Today I’m still thinking a lot about what it means to wait . . .
My friend Sarah and I were catching up the other day on the phone. We’d hadn’t talked to each other in months so we quickly got down to the essence of what is going on in the ups and downs of our lives (I love these kinds of chats). In catching up I realized that we’re both waiting in different seasons of life for what is not yet and what we don’t know. While it was nice to make this connection that we’re in a similar place, it’s really not a fun state to be in at all.
For all of us who are waiting for something, we know how this feels.
The frustration of waiting can easily turn to anger, despair and life crippling anxiety.
When we wait, we can feel stuck.
When we wait, we can easily feel forgotten.
When we wait, we can feel like God is not close, but very far away.
A long term season of waiting can often turn us inward to the point that we think we’re the only person on the planet that has every waited for x.
But, we aren’t. We know this of course, but accepting it in our hearts is altogether different matter.
Yet, ultimately, waiting and hoping and not knowing in our waiting is a part of what it means to be human.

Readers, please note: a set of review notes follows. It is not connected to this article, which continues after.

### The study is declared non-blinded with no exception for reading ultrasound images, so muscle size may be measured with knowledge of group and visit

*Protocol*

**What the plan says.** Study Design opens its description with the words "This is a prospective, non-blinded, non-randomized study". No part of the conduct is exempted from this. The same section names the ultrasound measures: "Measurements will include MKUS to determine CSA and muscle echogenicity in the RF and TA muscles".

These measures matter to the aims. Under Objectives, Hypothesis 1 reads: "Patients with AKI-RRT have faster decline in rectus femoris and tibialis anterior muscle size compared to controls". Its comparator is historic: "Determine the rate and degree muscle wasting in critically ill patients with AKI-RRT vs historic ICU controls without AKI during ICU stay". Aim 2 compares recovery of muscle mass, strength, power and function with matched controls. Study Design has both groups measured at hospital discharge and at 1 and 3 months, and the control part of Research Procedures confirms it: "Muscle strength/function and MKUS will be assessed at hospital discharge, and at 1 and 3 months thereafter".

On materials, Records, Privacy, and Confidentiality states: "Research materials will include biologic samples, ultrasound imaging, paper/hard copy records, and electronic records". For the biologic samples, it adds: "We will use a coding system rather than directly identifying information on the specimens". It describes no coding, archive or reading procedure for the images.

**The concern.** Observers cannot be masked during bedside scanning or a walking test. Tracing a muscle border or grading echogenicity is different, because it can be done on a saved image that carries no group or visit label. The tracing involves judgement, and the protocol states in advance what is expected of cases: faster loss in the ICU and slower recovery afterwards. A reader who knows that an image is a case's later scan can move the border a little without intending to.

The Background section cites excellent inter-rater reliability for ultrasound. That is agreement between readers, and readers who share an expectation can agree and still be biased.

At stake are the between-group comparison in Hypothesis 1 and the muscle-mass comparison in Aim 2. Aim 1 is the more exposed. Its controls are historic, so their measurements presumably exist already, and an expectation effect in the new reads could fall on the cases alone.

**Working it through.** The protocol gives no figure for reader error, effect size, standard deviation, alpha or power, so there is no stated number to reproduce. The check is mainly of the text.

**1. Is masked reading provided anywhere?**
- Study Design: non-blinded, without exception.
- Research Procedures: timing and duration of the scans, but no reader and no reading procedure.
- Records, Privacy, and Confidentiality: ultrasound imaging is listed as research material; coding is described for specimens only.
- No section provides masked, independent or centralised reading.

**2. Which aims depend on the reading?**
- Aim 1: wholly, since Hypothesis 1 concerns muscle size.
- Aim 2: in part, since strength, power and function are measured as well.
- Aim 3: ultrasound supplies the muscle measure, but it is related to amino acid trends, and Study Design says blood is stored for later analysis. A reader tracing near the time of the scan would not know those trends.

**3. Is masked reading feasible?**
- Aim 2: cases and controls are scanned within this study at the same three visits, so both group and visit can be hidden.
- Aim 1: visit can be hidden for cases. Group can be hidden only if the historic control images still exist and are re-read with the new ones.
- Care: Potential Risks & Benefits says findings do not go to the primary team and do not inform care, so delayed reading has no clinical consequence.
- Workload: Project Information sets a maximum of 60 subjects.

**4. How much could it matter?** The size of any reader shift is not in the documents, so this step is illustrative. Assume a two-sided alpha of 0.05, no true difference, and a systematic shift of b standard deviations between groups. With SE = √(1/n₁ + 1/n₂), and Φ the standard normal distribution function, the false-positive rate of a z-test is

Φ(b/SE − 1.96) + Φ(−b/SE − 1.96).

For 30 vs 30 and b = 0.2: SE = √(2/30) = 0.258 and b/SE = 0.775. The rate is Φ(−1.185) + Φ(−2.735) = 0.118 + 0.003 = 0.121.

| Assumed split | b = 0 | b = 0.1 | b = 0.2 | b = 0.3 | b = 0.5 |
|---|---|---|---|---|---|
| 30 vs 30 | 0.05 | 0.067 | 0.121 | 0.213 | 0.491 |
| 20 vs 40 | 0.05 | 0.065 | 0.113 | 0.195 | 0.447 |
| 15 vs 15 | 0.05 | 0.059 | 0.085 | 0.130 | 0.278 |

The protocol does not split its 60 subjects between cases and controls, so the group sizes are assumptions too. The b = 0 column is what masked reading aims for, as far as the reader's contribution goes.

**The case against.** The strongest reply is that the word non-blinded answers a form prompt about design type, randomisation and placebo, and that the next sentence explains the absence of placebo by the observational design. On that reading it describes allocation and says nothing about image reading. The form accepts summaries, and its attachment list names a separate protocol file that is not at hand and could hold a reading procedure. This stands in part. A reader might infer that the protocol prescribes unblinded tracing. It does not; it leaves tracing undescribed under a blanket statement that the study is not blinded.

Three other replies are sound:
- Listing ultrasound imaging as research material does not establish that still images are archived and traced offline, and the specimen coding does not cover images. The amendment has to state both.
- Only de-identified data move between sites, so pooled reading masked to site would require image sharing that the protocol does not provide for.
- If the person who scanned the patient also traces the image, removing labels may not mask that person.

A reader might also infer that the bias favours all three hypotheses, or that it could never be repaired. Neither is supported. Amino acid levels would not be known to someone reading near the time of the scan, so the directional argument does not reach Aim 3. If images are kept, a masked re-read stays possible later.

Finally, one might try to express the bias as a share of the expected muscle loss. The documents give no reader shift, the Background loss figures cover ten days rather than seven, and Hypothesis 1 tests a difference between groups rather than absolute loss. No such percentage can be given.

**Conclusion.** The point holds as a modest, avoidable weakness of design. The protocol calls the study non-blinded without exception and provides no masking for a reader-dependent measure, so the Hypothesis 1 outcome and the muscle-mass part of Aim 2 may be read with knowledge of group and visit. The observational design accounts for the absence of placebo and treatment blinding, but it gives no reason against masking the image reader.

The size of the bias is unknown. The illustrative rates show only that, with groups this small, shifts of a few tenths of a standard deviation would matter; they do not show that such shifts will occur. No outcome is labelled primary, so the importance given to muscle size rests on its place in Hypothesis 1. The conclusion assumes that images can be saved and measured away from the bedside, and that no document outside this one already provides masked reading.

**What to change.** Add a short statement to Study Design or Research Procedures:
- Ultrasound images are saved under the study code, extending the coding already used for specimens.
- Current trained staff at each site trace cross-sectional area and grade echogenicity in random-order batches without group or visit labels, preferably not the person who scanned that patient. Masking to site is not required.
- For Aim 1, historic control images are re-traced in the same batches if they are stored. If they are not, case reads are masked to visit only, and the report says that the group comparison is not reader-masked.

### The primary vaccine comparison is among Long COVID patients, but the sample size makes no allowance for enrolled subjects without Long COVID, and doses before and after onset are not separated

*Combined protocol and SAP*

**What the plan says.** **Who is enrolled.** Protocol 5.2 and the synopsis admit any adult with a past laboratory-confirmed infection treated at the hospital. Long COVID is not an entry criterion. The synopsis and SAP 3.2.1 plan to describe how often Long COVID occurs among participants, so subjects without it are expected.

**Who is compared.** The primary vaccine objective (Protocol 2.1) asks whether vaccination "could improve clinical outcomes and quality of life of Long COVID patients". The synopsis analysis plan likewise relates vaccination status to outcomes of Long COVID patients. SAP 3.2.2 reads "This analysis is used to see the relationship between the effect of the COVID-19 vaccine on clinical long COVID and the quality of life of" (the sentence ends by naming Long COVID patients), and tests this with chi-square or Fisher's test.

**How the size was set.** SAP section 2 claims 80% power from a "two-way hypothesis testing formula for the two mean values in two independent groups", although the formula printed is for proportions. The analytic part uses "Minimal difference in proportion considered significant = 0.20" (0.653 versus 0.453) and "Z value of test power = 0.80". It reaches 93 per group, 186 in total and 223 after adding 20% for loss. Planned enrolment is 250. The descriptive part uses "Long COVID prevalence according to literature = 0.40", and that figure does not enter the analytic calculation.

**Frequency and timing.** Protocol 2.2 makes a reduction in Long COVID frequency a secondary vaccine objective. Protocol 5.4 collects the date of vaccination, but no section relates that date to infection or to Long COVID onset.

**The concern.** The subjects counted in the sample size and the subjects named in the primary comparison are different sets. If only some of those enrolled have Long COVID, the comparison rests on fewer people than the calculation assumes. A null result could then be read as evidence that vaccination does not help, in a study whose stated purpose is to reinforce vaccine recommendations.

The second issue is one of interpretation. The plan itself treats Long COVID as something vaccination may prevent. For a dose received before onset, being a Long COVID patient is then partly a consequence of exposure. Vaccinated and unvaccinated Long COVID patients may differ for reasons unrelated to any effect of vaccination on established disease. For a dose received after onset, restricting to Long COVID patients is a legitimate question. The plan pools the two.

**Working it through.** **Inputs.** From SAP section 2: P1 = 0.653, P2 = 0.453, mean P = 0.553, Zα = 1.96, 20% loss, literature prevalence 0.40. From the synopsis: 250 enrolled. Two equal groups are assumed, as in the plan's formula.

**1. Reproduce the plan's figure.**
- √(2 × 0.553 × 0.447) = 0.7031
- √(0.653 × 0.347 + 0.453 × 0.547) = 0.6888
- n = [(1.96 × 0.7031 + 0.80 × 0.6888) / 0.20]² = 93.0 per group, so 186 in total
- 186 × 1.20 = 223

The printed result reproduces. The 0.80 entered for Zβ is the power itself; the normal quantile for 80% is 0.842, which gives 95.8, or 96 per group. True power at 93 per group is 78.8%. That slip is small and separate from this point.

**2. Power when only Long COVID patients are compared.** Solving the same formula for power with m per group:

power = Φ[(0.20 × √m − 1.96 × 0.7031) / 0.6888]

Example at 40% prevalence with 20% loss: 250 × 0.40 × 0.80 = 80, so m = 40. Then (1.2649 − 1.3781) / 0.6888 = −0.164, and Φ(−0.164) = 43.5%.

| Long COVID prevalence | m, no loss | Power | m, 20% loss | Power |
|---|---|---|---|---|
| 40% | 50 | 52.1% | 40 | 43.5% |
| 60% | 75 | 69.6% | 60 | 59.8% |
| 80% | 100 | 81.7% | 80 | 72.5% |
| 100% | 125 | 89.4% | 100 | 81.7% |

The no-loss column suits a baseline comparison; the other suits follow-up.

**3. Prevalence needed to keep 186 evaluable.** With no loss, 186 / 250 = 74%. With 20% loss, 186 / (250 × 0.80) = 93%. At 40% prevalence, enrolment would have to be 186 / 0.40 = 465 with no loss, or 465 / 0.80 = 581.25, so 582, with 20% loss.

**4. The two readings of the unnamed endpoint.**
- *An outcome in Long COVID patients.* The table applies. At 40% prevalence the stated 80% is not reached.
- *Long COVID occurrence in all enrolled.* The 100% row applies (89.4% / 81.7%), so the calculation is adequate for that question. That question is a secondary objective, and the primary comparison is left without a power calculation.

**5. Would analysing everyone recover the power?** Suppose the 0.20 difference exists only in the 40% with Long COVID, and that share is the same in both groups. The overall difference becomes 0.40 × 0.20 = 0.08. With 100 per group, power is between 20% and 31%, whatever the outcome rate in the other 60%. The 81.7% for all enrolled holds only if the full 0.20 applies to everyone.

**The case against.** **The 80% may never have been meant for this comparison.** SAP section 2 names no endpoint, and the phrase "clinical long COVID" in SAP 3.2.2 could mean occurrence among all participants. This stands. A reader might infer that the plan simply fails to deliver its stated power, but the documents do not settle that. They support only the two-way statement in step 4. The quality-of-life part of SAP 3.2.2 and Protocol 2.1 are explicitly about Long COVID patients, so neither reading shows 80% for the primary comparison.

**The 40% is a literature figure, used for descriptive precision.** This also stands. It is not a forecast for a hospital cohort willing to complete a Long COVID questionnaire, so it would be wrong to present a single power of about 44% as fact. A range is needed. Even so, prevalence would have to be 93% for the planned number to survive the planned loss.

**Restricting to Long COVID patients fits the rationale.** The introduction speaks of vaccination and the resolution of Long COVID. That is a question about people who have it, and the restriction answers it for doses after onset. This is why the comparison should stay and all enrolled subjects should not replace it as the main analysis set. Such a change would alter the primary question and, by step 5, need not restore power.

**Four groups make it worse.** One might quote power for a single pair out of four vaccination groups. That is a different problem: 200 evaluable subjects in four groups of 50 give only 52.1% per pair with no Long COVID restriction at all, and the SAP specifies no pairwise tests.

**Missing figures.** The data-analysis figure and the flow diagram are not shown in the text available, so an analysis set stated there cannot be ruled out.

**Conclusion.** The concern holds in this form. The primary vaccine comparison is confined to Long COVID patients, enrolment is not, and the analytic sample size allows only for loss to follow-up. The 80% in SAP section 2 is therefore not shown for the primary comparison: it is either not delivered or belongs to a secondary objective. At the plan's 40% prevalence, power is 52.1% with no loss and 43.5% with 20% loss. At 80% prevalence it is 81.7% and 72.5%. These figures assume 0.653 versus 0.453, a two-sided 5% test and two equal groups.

Nothing ever happens instantaneously. Often nothing good in our life comes without pain. Suffering through waiting finds us all.
We are not ever as alone as we feel.
Waiting in fact, can be a spiritual discipline that has the power to re-focus us on life-giving practices that sustain.
Waiting can turn our spirits toward other wait-ers—those who we might not otherwise encounter so deeply.
Waiting can humble the hardest places in us, even the place we didn’t think were hard at all.
Of course, this doesn’t change the fact that waiting is hard, hard work. It takes faith—faith like none other to sustain your spirit in a time like this. It takes sticking with yourself, even on the days when you think you can’t make it one more day. It takes trust: that the bigger picture is indeed worth the ride.
To my fellow wait-ers out there—whatever it is you are waiting for—know that you have a friend in me. This is the best gift I can give today.
I’m waiting with you, as I know through your reading of this post, you are waiting with me.
I hear your pain. Your struggle. Your longings. Your cries.
I know that sometimes there’s no other way to put it than to say that waiting sucks.
But, in community may we keep the faith. May we not loose heart. May we hold each other accountable to keep on waiting as the Hebrews writer spoke of faith: “Now faith is confidence in what we hope for and assurance about what we do not see.”